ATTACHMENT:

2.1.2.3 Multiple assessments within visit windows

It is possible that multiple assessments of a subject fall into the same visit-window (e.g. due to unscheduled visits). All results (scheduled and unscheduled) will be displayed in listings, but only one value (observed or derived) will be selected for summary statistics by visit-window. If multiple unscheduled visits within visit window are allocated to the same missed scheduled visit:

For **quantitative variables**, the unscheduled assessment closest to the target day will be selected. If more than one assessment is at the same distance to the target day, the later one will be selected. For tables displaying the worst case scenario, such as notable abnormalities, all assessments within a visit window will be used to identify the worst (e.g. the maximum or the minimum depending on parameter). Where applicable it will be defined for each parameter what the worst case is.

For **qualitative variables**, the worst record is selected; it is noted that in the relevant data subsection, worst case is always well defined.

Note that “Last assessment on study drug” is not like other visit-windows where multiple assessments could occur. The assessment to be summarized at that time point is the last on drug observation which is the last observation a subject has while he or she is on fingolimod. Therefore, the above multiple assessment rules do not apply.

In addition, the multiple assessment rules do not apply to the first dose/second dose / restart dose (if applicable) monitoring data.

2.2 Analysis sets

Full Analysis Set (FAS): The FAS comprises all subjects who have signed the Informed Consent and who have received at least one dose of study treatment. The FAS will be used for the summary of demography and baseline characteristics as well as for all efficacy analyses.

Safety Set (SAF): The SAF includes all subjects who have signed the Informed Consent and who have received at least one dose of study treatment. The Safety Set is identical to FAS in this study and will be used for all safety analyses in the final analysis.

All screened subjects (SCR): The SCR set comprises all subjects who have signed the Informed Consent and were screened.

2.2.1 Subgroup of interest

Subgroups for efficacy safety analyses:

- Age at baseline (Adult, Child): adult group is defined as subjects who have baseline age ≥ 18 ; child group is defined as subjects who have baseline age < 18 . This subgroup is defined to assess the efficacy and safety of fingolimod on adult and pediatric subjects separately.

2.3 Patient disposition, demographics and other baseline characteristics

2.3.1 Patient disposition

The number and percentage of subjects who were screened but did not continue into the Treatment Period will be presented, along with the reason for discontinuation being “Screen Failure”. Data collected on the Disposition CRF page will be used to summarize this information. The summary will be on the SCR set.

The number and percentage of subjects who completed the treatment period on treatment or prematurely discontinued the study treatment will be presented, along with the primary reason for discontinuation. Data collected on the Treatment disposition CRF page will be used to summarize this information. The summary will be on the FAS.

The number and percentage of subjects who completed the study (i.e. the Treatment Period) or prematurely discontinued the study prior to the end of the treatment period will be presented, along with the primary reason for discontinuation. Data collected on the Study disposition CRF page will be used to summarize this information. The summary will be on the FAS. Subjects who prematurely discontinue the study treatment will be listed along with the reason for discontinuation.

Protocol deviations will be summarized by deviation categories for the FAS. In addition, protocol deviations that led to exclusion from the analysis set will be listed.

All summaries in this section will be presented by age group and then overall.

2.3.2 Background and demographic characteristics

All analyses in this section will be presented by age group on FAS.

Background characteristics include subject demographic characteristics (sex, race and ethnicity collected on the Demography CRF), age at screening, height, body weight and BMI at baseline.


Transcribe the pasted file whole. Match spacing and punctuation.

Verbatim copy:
2.1.2.3 Multiple assessments within visit windows

It is possible that multiple assessments of a subject fall into the same visit-window (e.g. due to unscheduled visits). All results (scheduled and unscheduled) will be displayed in listings, but only one value (observed or derived) will be selected for summary statistics by visit-window. If multiple unscheduled visits within visit window are allocated to the same missed scheduled visit:

For **quantitative variables**, the unscheduled assessment closest to the target day will be selected. If more than one assessment is at the same distance to the target day, the later one will be selected. For tables displaying the worst case scenario, such as notable abnormalities, all assessments within a visit window will be used to identify the worst (e.g. the maximum or the minimum depending on parameter). Where applicable it will be defined for each parameter what the worst case is.

For **qualitative variables**, the worst record is selected; it is noted that in the relevant data subsection, worst case is always well defined.

Note that “Last assessment on study drug” is not like other visit-windows where multiple assessments could occur. The assessment to be summarized at that time point is the last on drug observation which is the last observation a subject has while he or she is on fingolimod. Therefore, the above multiple assessment rules do not apply.

In addition, the multiple assessment rules do not apply to the first dose/second dose / restart dose (if applicable) monitoring data.

2.2 Analysis sets

Full Analysis Set (FAS): The FAS comprises all subjects who have signed the Informed Consent and who have received at least one dose of study treatment. The FAS will be used for the summary of demography and baseline characteristics as well as for all efficacy analyses.

Safety Set (SAF): The SAF includes all subjects who have signed the Informed Consent and who have received at least one dose of study treatment. The Safety Set is identical to FAS in this study and will be used for all safety analyses in the final analysis.

All screened subjects (SCR): The SCR set comprises all subjects who have signed the Informed Consent and were screened.

2.2.1 Subgroup of interest

Subgroups for efficacy safety analyses:

- Age at baseline (Adult, Child): adult group is defined as subjects who have baseline age ≥ 18 ; child group is defined as subjects who have baseline age < 18 . This subgroup is defined to assess the efficacy and safety of fingolimod on adult and pediatric subjects separately.

2.3 Patient disposition, demographics and other baseline characteristics

2.3.1 Patient disposition

The number and percentage of subjects who were screened but did not continue into the Treatment Period will be presented, along with the reason for discontinuation being “Screen Failure”. Data collected on the Disposition CRF page will be used to summarize this information. The summary will be on the SCR set.

The number and percentage of subjects who completed the treatment period on treatment or prematurely discontinued the study treatment will be presented, along with the primary reason for discontinuation. Data collected on the Treatment disposition CRF page will be used to summarize this information. The summary will be on the FAS.

The number and percentage of subjects who completed the study (i.e. the Treatment Period) or prematurely discontinued the study prior to the end of the treatment period will be presented, along with the primary reason for discontinuation. Data collected on the Study disposition CRF page will be used to summarize this information. The summary will be on the FAS. Subjects who prematurely discontinue the study treatment will be listed along with the reason for discontinuation.

Protocol deviations will be summarized by deviation categories for the FAS. In addition, protocol deviations that led to exclusion from the analysis set will be listed.

All summaries in this section will be presented by age group and then overall.

2.3.2 Background and demographic characteristics

All analyses in this section will be presented by age group on FAS.

Background characteristics include subject demographic characteristics (sex, race and ethnicity collected on the Demography CRF), age at screening, height, body weight and BMI at baseline.